• iStock/Thinkstock(COLUMBIA, Tenn.) -- A suspect armed with a machete was taken into custody late Friday after he took nine people hostage at a Tennessee bank earlier in the day.According to ABC affiliate WKRN-TV, the man was tackled by police after he emerged from the bank. Police had yet to confirm the man was taken into custody early Saturday.All of the hostages had been released Friday afternoon prior to the man being taken into custody, according to police.The 54-year-old man initially took nine people hostage at the Community First Bank & Trust in Columbia, Tennessee, before releasing four people, a spokesperson for the Columbia Police Department said. Hours later, the remaining five hostages were released, according to Columbia Police Capt. Jeremy Alsup.None of the hostages were injured during the ordeal, Alsup said.Emergency dispatchers responded to a call for an armed robbery in progress, police said, though officials later clarified that the hostage situation "does not appear to be a robbery at this time."The motive is unknown, Alsup said.Further details on the incident were not immediately available.Copyright © 2017, ABC Radio. All rights reserved.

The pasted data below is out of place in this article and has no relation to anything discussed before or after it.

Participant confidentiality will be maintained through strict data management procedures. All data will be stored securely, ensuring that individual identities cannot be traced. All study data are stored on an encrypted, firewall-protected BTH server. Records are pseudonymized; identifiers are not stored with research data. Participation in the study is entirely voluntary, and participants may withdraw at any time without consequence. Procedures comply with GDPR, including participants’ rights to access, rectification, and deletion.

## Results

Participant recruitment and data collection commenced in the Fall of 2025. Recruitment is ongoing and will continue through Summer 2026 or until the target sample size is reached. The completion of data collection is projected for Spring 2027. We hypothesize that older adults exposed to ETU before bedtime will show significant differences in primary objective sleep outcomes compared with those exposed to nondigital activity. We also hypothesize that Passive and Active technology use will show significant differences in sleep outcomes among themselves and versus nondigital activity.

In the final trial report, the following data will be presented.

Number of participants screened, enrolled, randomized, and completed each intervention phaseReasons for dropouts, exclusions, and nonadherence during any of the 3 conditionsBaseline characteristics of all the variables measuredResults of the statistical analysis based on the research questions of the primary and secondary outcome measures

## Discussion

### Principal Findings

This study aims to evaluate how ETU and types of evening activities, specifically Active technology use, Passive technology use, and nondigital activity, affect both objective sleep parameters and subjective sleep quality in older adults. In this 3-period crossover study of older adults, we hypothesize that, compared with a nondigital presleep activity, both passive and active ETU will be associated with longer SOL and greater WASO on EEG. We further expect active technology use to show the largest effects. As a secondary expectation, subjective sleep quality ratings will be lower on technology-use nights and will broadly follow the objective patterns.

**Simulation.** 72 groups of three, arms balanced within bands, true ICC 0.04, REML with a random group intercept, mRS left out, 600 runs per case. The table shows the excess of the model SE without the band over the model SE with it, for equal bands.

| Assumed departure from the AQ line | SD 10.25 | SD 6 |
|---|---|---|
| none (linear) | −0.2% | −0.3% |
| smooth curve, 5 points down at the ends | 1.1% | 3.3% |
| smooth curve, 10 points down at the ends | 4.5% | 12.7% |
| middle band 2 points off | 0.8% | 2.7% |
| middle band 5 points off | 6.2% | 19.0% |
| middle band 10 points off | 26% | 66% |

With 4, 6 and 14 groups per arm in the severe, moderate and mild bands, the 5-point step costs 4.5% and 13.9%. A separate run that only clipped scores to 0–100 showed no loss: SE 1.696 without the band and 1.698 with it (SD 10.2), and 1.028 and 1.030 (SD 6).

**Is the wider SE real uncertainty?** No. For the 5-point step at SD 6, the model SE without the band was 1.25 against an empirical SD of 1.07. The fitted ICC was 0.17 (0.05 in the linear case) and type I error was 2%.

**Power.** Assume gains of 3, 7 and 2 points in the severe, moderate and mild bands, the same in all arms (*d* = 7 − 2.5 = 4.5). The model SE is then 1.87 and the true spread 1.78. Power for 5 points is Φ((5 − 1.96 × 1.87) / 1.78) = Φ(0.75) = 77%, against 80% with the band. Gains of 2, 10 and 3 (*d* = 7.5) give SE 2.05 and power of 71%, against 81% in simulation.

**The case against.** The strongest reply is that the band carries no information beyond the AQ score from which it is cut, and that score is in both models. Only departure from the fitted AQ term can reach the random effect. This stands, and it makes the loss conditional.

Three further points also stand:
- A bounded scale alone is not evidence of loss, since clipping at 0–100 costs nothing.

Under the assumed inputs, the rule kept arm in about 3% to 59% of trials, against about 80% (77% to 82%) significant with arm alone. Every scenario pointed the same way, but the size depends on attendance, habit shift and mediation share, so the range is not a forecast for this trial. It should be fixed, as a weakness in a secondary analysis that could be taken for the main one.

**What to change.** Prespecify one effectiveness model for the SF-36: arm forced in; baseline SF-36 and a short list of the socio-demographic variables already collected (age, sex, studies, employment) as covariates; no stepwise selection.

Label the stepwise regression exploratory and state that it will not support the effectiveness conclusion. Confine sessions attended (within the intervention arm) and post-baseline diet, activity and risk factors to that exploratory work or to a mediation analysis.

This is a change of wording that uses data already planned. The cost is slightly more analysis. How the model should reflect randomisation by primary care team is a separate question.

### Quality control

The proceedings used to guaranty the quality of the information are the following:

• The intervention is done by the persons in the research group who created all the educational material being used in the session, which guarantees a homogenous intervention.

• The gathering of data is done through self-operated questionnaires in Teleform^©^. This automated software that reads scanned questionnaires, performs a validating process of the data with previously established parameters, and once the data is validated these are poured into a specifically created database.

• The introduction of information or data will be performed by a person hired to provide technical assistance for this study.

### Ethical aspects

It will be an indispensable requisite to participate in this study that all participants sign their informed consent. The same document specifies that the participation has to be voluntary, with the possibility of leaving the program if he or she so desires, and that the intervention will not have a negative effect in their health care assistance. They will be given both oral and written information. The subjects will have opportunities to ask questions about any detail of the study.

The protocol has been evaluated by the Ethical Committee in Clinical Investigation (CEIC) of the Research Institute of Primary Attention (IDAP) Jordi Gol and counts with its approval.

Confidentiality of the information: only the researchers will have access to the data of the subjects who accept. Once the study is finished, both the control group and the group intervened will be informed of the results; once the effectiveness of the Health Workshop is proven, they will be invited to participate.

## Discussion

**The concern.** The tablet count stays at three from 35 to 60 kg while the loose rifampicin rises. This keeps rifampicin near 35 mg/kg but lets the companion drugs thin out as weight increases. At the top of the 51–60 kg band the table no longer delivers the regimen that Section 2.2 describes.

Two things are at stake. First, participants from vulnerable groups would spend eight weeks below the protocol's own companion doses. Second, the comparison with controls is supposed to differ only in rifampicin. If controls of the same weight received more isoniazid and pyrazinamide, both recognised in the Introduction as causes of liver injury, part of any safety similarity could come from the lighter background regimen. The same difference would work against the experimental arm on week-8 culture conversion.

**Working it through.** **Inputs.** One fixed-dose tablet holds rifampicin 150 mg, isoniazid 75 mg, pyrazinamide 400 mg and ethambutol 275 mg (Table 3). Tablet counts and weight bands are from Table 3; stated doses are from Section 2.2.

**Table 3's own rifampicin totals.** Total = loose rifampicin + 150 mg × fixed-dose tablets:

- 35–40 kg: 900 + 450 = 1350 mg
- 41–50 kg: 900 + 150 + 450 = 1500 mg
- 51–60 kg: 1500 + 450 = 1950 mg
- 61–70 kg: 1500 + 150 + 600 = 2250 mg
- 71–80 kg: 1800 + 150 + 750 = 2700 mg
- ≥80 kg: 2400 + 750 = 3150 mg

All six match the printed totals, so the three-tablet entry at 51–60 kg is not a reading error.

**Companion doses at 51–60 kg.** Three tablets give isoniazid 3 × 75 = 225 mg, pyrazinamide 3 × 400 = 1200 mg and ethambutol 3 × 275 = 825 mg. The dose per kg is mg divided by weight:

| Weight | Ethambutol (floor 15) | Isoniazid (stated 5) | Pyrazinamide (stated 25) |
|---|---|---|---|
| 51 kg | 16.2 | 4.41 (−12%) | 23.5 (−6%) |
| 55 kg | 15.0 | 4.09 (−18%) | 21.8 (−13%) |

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  • ABC News(MIAMI) -- ABC News reporters helped assure a worried daughter that her family in Puerto Rico is safe after she could not reach them in the aftermath of Hurricane Maria. Miami resident Tere Blanca sent ABC News reporters a video message Friday saying she was desperate to hear from her family in Ponce, on the island's southern coast. In the video, she said she had not been able to contact her father and brother. Puerto Rico is virtually without power or cell service after Maria made landfall on the island as a powerful Category 4 storm early Wednesday morning. People in the United States have been struggling to reach loved ones after the hurricane decimated the island. Debris, downed power lines and trees littered the streets as ABC News reporters drove from San Juan to Ponce. Once they arrived in Ponce, ABC News reporters on the ground found Tere Blanca's father, Antonio Blanca, alive and well at his home. Antonio Blanca told ABC News that he and his wife, Julie Blanca, are safe. They have food and water, but no electricity, he said. The father also said that his son, Tony Blanca, is OK and had stopped by their home on Thursday. Julie Blanca said she and her husband had last spoken to his daughter on Tuesday, hours before the storm hit Puerto Rico. At that point, "nothing was happening," Julie Blanca said. After 1 a.m. Wednesday, conditions began to worsen, Julia Blanca said. "It was terrible," she said. Antonio Blanca recorded a message for his daughter, telling her he loves her and his two granddaughters and instructing her not to worry about them. "I love you, Tere -- a lot," Antonio Blanca said. At least seven people in Puerto Rico were killed by the storm, officials said. The entire island is without electricity after its power grid was destroyed in the storm.